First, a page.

Don't you need to get signatures or something similar?

The written signature is indeed a critical point. Many organizations (Python, GNU, Mozilla, Apache) actually ask for that. But I certainly do not want to involve myself in a lot of paperwork. So I try to get around that by asking to add the statement to the commit message. Sure, it is possible to change the history of a git repo, but doing so over all publicly available (and private) copies of the repo (including the ones on the WMF Git server and GitHub) should be not that easy.

Isn't a MediaWiki skin (by its very nature) derivative from MediaWiki and thus infected by its license anyway?

I do not think that skins and extensions are derivatives of MediaWiki. They do not fork and change. Instead they are pluggable libraries that may or may not be used with an MW installation. You could say they provide you with the means to create a derivative, where - if you were to actually distribute it - you would have to make sure all the licenses are compatible. So you might argue, that anybody providing a package of MediaWiki and some skins/extensions, creates a derivate. The MediaWiki tarball comes to mind.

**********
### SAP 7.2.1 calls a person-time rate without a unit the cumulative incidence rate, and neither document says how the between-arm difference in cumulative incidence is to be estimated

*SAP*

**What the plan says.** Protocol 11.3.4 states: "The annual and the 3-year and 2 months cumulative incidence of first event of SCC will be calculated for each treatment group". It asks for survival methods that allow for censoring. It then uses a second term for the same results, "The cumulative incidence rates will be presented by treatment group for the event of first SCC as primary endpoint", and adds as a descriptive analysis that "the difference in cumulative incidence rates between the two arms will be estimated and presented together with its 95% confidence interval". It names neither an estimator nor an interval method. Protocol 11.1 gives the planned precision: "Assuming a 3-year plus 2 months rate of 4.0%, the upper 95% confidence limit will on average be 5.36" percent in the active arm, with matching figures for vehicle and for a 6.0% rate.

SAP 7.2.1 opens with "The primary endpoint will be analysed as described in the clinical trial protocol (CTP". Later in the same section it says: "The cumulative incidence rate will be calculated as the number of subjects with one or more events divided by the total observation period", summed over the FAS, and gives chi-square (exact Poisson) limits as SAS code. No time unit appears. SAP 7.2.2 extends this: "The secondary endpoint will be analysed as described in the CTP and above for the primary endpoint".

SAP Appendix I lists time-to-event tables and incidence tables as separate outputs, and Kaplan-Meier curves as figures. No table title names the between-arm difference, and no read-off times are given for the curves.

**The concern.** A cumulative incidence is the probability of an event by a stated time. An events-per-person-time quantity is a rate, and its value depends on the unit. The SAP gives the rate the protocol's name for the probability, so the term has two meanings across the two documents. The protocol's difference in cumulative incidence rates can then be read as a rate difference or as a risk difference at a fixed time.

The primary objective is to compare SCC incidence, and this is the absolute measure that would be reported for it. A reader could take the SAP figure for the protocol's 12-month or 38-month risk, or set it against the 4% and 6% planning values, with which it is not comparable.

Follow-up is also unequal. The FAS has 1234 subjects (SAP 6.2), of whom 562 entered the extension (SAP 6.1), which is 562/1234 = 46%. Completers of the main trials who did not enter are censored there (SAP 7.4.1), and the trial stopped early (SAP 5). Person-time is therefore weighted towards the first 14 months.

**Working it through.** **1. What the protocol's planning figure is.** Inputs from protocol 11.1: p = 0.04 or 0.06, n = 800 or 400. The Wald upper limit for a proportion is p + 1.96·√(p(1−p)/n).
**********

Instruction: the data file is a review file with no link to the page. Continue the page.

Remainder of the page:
From a practical point of view, if skins and extensions actually were derivatives, it would be pointless to specify a separate license for them. And MediaWiki could never incorporate any library that does not have by chance the same license. Following that reasoning, you could even argue that all the software on a computer needs to be compatible with the OS license.

Why not just wait until you come to the point where you want to change the license and ask people then?

Two answers. First, it might just not be possible to get hold of all the people. Second, if anybody then disagrees, their contributions might have become an integral part of the software such that removing them would not be realistically feasible. And even if it were feasible it may be hard to remove their contributions and replace them with something having the same functionality. The new code will inevitably be similar to the old one and it might be hard to prove that the one was not derived from the other.